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I'm trying to discretize the Laplacian operator, and represent it with a matrix, but I'm running into a problem: my result is not hermitian when it should be. Here are my calculations:

In one dimension...

$\nabla^{2} = \frac{\partial^{2}}{\partial x^{2}}$

Deriving the discrete representation of the Laplacian...

Forward Difference: $\frac{\partial}{\partial x} \rightarrow \frac{F[i+1]- F[i]}{\Delta}$

Reverse Difference: $\frac{\partial}{\partial x} \rightarrow \frac{F[i]- F[i-1]}{\Delta}$

Taking the derivative of the forward difference via the reverse difference definition:

$\nabla^{2} = \frac{\partial^{2}}{\partial x^{2}} \rightarrow \frac{F[i+1]-F[i]}{\Delta^{2}} - \frac{F[i]-F[i-1]}{\Delta^{2}} = \frac{F[i+1]-2F[i]+F[i-1]}{\Delta^{2}}$

Great, so let's put this in matrix form for N = 4 (indexed from 1 and omitting $\Delta^{2}$):

$\nabla^{2} \rightarrow \begin{matrix} -2F[1] & F[2] & 0 & 0 \\ F[1] & -2F[2] & F[3] & 0 \\ 0 & F[2] & -2F[3] & F[4] \\ 0 & 0 & F[3] & -2F[4] \end{matrix}$

It is quite clear that that matrix is not hermitian. The indices do not match after transposition. What am I missing?

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I don't understand: we have $\nabla^2(F[1],\ldots,F[4])^t=\begin{pmatrix}-2&1&0&0\\\ 1&-2&0&0\\\ 0&1&-2&1\\\ 0&0&1&-2\end{pmatrix}(F[1],\ldots,F[4])^t$, so we get a hermitian matrix. –  Davide Giraudo Jan 14 '12 at 19:42
    
@DavideGiraudo I do not understand your response. Could you expand your answer a bit? It's possible that you don't see what I'm doing. I'm not trying to take the Laplacian of general functions evaluated at some point F[n]. I'm discretizing the operator. Just to add a bit more: F[1] != F[2], in general. –  nick_name Jan 14 '12 at 19:44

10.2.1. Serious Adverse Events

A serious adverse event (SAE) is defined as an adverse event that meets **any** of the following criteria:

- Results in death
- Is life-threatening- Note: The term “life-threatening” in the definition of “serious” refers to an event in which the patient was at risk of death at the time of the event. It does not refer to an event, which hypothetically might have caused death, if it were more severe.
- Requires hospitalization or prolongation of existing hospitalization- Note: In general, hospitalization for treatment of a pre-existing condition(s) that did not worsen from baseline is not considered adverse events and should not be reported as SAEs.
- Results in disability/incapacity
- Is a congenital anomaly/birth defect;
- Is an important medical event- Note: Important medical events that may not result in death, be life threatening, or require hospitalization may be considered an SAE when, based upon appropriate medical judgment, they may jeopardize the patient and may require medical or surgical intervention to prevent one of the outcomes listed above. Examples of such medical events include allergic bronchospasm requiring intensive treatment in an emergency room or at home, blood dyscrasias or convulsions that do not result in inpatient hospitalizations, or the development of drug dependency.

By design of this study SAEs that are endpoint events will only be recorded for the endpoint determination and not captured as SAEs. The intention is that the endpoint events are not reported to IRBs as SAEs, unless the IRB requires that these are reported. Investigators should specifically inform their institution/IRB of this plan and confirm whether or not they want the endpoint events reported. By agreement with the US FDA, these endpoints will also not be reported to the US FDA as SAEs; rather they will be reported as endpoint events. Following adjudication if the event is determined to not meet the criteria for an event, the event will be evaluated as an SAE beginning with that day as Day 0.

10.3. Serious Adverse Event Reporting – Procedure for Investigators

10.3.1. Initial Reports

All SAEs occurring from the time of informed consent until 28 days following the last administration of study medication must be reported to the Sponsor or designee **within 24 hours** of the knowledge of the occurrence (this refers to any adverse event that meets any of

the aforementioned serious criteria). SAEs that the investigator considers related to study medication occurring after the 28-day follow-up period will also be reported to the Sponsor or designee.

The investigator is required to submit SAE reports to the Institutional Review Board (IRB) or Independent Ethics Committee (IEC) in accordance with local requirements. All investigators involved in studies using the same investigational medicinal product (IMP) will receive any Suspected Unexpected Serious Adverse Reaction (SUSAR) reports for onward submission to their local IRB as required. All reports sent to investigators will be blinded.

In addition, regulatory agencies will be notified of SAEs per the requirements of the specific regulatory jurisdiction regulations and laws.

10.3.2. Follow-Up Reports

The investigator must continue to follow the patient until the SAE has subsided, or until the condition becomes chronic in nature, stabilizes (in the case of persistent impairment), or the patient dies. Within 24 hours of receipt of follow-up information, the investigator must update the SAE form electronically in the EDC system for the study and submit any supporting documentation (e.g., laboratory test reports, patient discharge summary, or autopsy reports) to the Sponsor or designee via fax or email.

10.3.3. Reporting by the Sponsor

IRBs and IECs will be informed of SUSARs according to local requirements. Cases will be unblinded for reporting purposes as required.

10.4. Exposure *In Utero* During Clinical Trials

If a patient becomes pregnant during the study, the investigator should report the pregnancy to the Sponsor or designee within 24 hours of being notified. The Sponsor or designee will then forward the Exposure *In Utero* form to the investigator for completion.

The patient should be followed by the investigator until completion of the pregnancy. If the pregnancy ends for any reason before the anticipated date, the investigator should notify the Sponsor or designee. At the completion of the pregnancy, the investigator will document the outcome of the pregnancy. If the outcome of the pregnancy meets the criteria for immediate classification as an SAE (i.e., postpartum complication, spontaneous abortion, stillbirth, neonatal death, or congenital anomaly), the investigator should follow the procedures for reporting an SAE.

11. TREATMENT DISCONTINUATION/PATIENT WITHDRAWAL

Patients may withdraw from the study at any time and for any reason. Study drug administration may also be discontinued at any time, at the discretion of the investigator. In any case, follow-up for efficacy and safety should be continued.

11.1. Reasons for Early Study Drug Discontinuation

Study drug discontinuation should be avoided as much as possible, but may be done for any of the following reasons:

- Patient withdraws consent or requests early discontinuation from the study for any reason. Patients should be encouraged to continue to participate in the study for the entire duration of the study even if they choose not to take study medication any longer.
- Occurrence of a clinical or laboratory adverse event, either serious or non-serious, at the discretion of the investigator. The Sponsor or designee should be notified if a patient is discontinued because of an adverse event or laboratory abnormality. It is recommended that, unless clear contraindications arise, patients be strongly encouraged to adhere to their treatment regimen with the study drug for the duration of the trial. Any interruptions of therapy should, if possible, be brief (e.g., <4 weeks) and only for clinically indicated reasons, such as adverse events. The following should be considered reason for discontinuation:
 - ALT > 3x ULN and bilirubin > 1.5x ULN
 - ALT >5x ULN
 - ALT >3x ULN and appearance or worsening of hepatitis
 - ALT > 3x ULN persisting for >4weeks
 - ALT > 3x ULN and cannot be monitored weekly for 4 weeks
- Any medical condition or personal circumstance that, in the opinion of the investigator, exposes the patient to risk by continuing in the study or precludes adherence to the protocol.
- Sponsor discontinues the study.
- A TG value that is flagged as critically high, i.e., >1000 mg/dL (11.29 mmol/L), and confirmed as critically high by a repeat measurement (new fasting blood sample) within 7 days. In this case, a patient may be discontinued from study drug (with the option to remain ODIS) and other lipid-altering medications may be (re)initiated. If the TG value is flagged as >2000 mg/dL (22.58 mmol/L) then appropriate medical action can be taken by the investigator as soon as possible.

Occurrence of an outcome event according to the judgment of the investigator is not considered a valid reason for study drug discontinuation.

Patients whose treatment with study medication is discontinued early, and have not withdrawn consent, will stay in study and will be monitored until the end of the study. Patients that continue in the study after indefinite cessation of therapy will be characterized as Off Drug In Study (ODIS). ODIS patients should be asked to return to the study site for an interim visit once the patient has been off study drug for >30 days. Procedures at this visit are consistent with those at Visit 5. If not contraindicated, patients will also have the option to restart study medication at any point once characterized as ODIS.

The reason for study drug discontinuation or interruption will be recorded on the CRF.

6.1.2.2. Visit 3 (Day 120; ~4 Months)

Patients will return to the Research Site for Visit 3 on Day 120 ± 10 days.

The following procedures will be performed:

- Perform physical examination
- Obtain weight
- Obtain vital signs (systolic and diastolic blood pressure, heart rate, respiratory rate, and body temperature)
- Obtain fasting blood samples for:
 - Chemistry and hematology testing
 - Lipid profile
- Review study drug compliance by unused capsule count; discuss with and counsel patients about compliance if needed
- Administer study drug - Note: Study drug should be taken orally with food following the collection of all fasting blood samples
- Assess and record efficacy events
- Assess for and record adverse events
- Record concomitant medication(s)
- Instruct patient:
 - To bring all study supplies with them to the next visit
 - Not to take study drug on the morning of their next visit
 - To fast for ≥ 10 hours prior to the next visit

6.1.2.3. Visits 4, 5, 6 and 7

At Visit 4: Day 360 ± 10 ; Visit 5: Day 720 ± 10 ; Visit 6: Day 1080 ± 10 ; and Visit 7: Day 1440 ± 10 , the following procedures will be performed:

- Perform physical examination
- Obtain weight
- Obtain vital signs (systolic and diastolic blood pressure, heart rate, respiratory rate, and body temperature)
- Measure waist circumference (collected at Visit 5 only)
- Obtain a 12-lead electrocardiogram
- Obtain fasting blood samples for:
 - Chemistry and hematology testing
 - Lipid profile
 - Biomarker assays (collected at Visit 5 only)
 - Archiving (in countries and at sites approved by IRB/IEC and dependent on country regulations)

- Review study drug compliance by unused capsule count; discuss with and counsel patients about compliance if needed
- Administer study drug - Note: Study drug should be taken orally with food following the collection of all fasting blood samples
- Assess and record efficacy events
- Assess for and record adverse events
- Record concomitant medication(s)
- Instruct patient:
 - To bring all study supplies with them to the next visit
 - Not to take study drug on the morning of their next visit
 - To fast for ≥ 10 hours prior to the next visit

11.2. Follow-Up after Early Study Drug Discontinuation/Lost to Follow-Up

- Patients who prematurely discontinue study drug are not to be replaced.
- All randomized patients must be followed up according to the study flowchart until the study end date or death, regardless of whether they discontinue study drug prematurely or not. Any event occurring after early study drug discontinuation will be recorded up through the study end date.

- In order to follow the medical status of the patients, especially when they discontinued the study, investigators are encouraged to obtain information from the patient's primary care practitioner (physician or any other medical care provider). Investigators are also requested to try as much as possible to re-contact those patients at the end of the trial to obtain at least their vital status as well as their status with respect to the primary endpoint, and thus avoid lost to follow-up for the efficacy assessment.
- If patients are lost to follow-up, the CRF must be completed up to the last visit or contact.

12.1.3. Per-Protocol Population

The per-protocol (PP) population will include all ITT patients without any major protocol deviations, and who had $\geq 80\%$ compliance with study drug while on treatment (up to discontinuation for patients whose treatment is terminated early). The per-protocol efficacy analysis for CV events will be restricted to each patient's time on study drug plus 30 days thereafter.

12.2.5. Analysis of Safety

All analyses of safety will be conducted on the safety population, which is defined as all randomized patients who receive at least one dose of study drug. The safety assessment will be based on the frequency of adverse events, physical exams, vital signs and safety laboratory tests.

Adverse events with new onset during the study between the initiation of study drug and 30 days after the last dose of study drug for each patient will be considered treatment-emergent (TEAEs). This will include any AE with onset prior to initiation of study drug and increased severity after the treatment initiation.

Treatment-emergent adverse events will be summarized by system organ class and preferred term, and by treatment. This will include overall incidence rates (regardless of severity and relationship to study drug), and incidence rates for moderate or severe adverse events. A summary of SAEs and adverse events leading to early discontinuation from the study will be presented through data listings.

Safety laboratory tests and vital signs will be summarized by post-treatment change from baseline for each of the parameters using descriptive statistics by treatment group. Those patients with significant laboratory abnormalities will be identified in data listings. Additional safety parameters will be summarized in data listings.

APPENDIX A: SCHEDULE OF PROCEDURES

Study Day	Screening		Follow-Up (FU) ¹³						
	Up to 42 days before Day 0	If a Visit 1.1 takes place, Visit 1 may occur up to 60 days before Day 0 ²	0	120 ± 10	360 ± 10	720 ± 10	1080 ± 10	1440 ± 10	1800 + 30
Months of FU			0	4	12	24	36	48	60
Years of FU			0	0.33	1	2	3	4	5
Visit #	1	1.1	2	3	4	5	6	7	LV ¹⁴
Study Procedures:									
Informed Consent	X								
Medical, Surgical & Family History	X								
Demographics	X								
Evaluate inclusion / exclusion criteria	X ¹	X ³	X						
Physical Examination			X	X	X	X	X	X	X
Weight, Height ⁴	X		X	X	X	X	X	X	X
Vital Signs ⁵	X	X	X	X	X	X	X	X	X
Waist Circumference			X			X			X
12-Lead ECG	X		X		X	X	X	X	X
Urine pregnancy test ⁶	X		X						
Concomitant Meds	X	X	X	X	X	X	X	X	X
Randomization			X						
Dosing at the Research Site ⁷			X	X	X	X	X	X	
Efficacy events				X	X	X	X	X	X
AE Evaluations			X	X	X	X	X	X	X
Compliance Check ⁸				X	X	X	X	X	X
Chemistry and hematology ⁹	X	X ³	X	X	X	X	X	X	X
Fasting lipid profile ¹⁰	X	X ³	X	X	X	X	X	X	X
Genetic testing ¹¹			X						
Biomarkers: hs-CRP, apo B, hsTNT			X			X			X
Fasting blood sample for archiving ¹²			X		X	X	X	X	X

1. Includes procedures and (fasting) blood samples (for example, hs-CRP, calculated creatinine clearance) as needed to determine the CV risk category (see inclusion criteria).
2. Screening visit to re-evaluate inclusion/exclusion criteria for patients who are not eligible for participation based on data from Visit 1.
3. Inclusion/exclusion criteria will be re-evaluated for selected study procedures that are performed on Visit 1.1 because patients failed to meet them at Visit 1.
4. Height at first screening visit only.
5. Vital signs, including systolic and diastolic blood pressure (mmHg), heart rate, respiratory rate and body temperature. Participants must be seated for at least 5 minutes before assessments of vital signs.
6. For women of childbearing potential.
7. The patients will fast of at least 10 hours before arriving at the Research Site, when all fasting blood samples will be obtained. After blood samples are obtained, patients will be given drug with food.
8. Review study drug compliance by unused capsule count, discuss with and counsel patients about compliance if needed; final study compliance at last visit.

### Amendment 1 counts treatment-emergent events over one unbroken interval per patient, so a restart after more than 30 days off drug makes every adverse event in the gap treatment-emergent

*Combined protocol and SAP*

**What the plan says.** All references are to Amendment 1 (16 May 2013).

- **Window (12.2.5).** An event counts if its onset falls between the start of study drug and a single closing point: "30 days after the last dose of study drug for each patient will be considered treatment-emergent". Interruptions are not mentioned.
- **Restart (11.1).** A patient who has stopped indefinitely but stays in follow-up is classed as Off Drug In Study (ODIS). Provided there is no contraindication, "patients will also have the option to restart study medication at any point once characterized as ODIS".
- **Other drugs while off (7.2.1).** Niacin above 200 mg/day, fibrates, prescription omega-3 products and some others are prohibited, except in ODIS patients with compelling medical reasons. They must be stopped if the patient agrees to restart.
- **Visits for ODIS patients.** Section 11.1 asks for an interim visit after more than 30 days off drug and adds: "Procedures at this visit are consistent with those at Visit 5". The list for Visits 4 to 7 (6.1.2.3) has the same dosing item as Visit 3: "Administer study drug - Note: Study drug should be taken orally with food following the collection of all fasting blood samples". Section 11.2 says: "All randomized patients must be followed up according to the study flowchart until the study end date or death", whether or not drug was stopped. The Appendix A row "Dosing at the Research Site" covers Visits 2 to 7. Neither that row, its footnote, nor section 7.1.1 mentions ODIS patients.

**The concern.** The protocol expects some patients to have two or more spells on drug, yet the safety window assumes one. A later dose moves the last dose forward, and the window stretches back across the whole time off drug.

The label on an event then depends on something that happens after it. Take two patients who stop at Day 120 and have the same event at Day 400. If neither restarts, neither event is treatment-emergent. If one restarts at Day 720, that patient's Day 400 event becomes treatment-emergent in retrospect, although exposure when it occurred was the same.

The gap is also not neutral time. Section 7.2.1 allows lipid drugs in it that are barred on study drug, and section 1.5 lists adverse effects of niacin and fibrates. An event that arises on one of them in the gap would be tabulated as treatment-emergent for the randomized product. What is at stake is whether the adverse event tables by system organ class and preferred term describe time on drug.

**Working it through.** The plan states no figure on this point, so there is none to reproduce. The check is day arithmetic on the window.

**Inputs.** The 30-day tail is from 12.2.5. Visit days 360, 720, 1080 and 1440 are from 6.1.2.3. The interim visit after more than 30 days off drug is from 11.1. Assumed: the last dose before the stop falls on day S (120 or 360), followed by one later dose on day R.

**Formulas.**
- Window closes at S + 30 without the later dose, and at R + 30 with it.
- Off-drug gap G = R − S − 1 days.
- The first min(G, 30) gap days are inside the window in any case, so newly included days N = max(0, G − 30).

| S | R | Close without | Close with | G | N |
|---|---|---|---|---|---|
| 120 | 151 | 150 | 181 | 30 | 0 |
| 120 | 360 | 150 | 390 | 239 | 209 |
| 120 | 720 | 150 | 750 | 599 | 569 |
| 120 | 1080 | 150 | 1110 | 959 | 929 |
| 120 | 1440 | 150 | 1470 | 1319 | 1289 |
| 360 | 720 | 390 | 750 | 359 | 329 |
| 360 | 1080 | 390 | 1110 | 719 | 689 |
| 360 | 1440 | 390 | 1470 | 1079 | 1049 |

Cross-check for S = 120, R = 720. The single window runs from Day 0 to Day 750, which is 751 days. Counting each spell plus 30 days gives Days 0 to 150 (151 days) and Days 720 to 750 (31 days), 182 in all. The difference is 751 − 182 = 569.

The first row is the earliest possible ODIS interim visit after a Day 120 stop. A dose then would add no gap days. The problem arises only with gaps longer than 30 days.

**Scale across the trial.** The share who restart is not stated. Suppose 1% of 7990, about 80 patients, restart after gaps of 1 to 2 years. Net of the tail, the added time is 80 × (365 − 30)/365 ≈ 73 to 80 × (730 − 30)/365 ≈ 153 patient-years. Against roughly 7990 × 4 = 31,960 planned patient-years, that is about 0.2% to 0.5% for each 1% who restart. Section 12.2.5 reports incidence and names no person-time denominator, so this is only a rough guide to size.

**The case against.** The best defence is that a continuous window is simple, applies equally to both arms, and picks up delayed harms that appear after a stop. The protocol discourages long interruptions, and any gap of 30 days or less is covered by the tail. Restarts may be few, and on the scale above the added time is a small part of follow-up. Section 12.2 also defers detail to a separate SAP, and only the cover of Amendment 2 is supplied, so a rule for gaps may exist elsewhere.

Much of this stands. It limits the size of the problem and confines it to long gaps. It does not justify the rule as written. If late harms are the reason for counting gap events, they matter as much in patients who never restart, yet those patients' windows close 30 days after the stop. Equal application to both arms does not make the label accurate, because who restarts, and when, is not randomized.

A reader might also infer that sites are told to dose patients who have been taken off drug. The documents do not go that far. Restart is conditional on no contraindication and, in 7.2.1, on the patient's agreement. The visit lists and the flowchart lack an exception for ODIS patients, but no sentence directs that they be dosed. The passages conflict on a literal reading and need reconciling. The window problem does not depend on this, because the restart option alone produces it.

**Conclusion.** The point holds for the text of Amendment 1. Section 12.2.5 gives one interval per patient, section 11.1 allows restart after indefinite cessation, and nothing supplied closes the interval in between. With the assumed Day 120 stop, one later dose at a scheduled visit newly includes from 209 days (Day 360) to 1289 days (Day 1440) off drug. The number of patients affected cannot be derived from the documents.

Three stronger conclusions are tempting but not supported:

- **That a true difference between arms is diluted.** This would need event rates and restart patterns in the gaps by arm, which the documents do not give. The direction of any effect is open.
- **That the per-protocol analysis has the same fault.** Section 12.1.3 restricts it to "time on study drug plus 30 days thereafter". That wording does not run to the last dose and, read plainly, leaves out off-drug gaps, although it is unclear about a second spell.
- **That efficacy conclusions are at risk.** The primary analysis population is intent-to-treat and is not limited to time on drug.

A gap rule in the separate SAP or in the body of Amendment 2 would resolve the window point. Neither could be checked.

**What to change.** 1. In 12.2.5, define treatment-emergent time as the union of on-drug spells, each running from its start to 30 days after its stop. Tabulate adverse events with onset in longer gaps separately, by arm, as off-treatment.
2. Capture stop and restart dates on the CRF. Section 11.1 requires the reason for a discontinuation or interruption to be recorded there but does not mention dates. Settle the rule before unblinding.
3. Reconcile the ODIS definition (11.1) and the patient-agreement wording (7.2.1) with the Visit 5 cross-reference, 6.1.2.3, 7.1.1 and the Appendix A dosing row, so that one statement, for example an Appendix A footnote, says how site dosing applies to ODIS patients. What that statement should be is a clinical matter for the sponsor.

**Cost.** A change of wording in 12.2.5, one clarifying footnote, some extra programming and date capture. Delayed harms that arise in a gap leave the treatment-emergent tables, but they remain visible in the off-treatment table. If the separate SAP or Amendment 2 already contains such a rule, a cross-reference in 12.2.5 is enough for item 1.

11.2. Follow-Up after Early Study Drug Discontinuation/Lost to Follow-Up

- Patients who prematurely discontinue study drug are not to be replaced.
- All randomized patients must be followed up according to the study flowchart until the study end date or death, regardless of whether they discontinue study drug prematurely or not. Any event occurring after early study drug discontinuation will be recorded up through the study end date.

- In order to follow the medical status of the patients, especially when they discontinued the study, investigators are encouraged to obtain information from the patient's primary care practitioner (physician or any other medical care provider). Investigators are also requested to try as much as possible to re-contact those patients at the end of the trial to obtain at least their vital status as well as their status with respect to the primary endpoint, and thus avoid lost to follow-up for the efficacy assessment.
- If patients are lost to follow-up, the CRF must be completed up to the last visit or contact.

@DavideGiraudo I could add that the amplitude and phase (if complex) of the entries will change depending on the value of F[n]...destroying hermiticity. It looks like you've taken the coefficients of the matrix entries instead of the definition. –  nick_name Jan 14 '12 at 19:52
    
The issue is the boundary conditions, for example Neumann vs. Dirichlet. –  user22950 Jan 14 '12 at 20:48
1  
@nick: Davide is correct. The discrete Laplacian should be represented by a matrix of numbers which shouldn't depend on the $F[n]$. –  Qiaochu Yuan Jan 14 '12 at 20:51

1 Answer 1

up vote 2 down vote accepted

Let $G = (V, E)$ be a locally finite graph; this means that each vertex has finite degree. The Laplacian operator $\Delta$ acting on the space of functions $f : V \to \mathbb{R}$ is given by $$(\Delta f)(v) = \sum_{v \to w} (f(w) - f(v))$$

where $v \to w$ indicates an edge from the vertex $v$ to the vertex $w$. When $G = \mathbb{Z}$ with edges between adjacent integers, this gives $$(\Delta f)(n) = f(n+1) - 2f(n) + f(n-1)$$

as expected. On the space of compactly supported functions $f : V \to \mathbb{R}$ (those that are zero except at finitely many positions) there is a natural inner product given by $$\langle f, g \rangle = \sum_v f(v) g(v)$$

and the Laplacian is Hermitian with respect to this inner product. Indeed, $$\langle f, \Delta g \rangle = \sum_{v \to w} (f(v) g(w) - f(v) g(v)) = \sum_{v \to w} (f(w) g(v) - f(v) g(v)) = \langle \Delta f, g \rangle.$$ If you want to discretize the Laplacian on $\mathbb{R}$, the most convenient finite replacements are either the cycle graph $C_n$ with $n$ vertices or the path graph $P_n$ with $n$ vertices.

On a cycle graph with $n = 4$ the Laplacian is $$\left[ \begin{array}{cccc} -2 & 1 & 0 & 1 \\\ 1 & -2 & 1 & 0 \\\ 0 & 1 & - 2 & 1 \\\ 1 & 0 & 1 & -2 \\\ \end{array} \right]$$

whereas on a path graph with $n = 4$ the Laplacian is $$\left[ \begin{array}{cccc} -1 & 1 & 0 & 0 \\\ 1 & -2 & 1 & 0 \\\ 0 & 1 & -2 & 1 \\\ 0 & 0 & 1 & -1 \\\ \end{array} \right].$$

In both cases it is Hermitian as expected. I don't know how you got your matrices; among other things, they should be independent of the values of the function they're acting on.

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I truly appreciate this detailed response. –  nick_name Jan 15 '12 at 18:31

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